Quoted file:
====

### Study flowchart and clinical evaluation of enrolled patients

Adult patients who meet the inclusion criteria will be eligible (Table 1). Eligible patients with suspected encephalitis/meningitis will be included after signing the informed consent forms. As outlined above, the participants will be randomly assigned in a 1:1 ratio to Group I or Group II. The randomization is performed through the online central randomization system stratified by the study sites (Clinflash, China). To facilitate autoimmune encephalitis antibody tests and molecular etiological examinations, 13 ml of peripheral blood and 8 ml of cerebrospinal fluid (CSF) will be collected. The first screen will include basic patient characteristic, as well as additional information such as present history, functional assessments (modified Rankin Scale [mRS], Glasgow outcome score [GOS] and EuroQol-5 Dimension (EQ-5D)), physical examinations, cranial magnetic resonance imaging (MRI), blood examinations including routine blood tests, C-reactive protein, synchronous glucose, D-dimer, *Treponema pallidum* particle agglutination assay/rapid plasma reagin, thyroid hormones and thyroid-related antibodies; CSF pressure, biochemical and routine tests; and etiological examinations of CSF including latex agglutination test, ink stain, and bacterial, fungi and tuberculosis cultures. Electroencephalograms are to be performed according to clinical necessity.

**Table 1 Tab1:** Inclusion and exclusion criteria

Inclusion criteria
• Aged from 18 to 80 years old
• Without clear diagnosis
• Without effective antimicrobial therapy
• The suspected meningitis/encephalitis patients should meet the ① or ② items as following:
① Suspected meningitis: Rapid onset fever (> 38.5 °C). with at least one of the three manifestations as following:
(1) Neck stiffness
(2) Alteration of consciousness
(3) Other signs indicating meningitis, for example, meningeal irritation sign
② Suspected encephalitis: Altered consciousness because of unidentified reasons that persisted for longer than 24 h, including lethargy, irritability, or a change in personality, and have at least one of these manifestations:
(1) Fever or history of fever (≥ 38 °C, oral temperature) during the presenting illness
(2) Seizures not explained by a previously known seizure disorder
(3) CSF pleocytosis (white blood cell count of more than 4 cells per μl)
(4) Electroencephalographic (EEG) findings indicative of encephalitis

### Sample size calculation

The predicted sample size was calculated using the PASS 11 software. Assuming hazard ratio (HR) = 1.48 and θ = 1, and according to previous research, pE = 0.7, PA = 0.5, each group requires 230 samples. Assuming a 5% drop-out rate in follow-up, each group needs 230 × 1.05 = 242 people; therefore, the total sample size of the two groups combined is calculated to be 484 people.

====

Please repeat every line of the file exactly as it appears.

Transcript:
### Study flowchart and clinical evaluation of enrolled patients

Adult patients who meet the inclusion criteria will be eligible (Table 1). Eligible patients with suspected encephalitis/meningitis will be included after signing the informed consent forms. As outlined above, the participants will be randomly assigned in a 1:1 ratio to Group I or Group II. The randomization is performed through the online central randomization system stratified by the study sites (Clinflash, China). To facilitate autoimmune encephalitis antibody tests and molecular etiological examinations, 13 ml of peripheral blood and 8 ml of cerebrospinal fluid (CSF) will be collected. The first screen will include basic patient characteristic, as well as additional information such as present history, functional assessments (modified Rankin Scale [mRS], Glasgow outcome score [GOS] and EuroQol-5 Dimension (EQ-5D)), physical examinations, cranial magnetic resonance imaging (MRI), blood examinations including routine blood tests, C-reactive protein, synchronous glucose, D-dimer, *Treponema pallidum* particle agglutination assay/rapid plasma reagin, thyroid hormones and thyroid-related antibodies; CSF pressure, biochemical and routine tests; and etiological examinations of CSF including latex agglutination test, ink stain, and bacterial, fungi and tuberculosis cultures. Electroencephalograms are to be performed according to clinical necessity.

**Table 1 Tab1:** Inclusion and exclusion criteria

Inclusion criteria
• Aged from 18 to 80 years old
• Without clear diagnosis
• Without effective antimicrobial therapy
• The suspected meningitis/encephalitis patients should meet the ① or ② items as following:
① Suspected meningitis: Rapid onset fever (> 38.5 °C). with at least one of the three manifestations as following:
(1) Neck stiffness
(2) Alteration of consciousness
(3) Other signs indicating meningitis, for example, meningeal irritation sign
② Suspected encephalitis: Altered consciousness because of unidentified reasons that persisted for longer than 24 h, including lethargy, irritability, or a change in personality, and have at least one of these manifestations:
(1) Fever or history of fever (≥ 38 °C, oral temperature) during the presenting illness
(2) Seizures not explained by a previously known seizure disorder
(3) CSF pleocytosis (white blood cell count of more than 4 cells per μl)
(4) Electroencephalographic (EEG) findings indicative of encephalitis

### Sample size calculation

The predicted sample size was calculated using the PASS 11 software. Assuming hazard ratio (HR) = 1.48 and θ = 1, and according to previous research, pE = 0.7, PA = 0.5, each group requires 230 samples. Assuming a 5% drop-out rate in follow-up, each group needs 230 × 1.05 = 242 people; therefore, the total sample size of the two groups combined is calculated to be 484 people.